In 20141, major retailers Best Buy Canada Ltd., Costco Wholesale Canada Ltd., Gap (Canada) Inc., Old Navy (Canada) Inc., Guess? Canada Corporation, Wal-Mart Canada Corp., Toys “R” Us Canada Ltd. and Curves International Inc. had filed a motion for declaratory judgment before the Superior Court for determining the issue of whether a trade mark in the English language, without a registered French version, used for public display and in commercial advertising was required to be accompanied by a descriptive (generic) term in the French language in order to comply with the Charter of the French Language (“Charter”) and the Regulation respecting the language of commerce and business (“Regulation”).

Mr. Justice Michel Yergeau of the Superior Court had come to the conclusion that the public display of trade marks in a language other than French complied with the Charter and the Regulation provided that no French version of the trade mark was registered. The Attorney General had appealed the decision. On April 27, 2015, the Court of Appeal of Quebec2 had dismissed from the bench the appeal of the Attorney General of Quebec.

Minister Hélène David had reacted following the announcement of the judgment of the Court of Appeal, promising to pass a regulation to require merchants to add a descriptive term in the French language on the external façade of their businesses.

On May 4, 2016, a draft regulation amending the Regulation to amend the Regulation respecting the language of commerce and business was published in the Gazette Officielle du Québec and will come into force on May 20, 2016. The Minister responsible for the Protection and Promotion of the French Language, Luc Fortin, describes the draft regulation as a solution which “preserves the integrity of trade marks”. The proposed amendments consist in the addition of the new sections 25.1 to 25.5 to the Regulation, which aim to ensure the presence of French when a trade mark in a language other than French is displayed outside a business, such as currently allowed under paragraph 25.4 of the Regulation.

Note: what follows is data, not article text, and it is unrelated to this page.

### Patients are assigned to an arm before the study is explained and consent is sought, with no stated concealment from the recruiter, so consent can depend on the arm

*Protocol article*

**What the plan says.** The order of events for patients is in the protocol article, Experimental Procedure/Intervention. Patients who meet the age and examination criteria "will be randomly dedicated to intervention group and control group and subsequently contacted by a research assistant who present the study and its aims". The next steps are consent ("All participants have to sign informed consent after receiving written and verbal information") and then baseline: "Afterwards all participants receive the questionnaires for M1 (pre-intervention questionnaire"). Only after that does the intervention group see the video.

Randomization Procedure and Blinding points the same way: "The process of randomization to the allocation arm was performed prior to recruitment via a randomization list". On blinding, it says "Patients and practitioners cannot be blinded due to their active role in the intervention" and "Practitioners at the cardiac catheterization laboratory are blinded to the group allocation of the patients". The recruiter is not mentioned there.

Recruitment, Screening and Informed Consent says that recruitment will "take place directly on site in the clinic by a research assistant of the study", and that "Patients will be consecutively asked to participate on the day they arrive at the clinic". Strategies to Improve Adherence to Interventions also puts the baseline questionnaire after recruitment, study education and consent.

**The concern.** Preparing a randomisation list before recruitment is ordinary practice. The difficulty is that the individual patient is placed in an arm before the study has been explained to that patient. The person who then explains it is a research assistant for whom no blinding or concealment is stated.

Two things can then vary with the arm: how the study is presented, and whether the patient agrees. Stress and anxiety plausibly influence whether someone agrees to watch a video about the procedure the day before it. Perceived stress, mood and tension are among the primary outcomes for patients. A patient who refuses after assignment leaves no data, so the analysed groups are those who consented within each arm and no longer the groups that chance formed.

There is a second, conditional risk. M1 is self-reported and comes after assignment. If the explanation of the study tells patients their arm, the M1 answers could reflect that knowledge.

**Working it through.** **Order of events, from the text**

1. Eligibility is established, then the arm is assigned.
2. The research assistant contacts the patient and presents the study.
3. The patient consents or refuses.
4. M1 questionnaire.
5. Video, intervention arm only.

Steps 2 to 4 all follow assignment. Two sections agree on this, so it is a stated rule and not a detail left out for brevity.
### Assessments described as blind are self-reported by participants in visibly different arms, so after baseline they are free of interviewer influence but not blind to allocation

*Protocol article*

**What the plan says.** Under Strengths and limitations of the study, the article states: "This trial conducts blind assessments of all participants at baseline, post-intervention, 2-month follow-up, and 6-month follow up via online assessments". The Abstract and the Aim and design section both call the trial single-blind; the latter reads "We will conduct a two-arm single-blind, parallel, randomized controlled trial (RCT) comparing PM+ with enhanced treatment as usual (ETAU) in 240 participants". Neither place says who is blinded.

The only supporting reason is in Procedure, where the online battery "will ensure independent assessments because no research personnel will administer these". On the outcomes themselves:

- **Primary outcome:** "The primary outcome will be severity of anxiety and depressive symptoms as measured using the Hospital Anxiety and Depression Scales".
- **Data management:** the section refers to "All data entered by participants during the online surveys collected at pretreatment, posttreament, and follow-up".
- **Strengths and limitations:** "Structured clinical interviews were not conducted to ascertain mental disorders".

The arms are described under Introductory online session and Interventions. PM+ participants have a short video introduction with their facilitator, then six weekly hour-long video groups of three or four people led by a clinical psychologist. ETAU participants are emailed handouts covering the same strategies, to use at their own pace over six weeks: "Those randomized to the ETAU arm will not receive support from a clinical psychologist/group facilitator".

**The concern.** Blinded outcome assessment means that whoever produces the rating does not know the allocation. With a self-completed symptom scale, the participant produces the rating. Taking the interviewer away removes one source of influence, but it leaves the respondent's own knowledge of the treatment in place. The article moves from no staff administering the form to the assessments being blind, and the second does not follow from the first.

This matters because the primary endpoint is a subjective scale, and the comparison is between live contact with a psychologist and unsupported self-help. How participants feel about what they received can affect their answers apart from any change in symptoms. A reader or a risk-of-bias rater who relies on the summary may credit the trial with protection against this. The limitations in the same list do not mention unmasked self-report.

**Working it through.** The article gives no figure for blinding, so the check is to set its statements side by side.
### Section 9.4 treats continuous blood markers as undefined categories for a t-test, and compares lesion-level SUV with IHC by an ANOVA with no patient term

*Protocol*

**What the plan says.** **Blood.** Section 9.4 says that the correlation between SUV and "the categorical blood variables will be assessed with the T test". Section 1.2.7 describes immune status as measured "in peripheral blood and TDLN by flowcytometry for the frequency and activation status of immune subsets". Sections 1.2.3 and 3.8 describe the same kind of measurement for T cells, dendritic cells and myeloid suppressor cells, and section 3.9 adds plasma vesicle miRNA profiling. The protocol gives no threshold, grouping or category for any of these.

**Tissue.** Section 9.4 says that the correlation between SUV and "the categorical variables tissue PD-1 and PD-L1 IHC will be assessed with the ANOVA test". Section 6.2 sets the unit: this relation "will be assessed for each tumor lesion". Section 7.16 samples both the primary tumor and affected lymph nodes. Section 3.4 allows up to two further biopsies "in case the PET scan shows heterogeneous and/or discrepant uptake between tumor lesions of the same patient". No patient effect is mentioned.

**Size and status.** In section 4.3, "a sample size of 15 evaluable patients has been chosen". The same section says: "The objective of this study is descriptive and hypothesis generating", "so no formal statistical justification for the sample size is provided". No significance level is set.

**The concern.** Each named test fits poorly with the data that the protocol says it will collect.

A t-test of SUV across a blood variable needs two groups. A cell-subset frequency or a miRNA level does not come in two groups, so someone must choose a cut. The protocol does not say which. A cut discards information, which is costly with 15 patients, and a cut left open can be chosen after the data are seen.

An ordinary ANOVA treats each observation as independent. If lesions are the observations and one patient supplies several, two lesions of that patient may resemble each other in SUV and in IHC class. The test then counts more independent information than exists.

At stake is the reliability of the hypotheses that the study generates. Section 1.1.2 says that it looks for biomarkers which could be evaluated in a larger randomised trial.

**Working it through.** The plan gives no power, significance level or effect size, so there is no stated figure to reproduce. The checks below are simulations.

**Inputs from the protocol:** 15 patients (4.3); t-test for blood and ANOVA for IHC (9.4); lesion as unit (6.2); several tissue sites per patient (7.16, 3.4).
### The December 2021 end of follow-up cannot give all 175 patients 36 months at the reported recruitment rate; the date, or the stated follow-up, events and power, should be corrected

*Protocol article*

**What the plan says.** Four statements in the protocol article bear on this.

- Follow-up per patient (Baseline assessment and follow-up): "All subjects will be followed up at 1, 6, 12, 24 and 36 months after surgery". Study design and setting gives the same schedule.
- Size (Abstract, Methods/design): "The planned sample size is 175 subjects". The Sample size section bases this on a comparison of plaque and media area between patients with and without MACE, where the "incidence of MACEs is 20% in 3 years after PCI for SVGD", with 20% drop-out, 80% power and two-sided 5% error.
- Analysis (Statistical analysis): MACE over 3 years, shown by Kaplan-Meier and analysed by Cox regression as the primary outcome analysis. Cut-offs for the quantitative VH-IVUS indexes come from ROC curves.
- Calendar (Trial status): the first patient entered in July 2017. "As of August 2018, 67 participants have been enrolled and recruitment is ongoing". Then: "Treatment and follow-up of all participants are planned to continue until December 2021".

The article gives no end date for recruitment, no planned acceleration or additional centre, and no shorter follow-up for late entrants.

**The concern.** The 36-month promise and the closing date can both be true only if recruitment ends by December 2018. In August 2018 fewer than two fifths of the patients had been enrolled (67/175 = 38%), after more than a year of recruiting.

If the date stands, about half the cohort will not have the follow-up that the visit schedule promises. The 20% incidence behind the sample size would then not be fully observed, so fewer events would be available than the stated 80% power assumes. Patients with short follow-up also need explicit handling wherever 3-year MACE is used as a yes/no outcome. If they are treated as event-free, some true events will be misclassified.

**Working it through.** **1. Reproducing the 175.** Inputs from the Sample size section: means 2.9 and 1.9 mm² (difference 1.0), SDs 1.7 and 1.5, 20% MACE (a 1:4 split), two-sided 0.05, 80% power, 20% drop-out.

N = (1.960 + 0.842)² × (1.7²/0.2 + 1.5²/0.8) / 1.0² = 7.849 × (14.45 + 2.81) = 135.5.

However, holders of trade marks will neither be required to translate their marks nor to insert a generic term in the French language such as “store” or “café” in them, although some have already done it on a voluntary basis. Under the new section 25.1 of the Regulation, merchants will henceforth be required to ensure “sufficient presence of French” on the site. This may consist in a slogan, a generic term, a description of their products and services or any other term or indication.

Without the additional display being required to be present on the same place as the trade mark, it will however be required to give French permanent visibility, similar to that of the trade mark and be legible “in the same visual field” as that covered by the trade mark. It is however to be noted that since the Regulation does not specify a precise size for the French items which are required to be added, such items will not be required to be predominant relative to the mark.

Businesses whose current display does not comply with the new requirements under the Regulation will be required to comply within three years from the date the new provisions come into force. However, any installation of a new display or replacement of the display of a trade mark from the date on which the amended Regulation comes into force will be required to comply with the new requirements.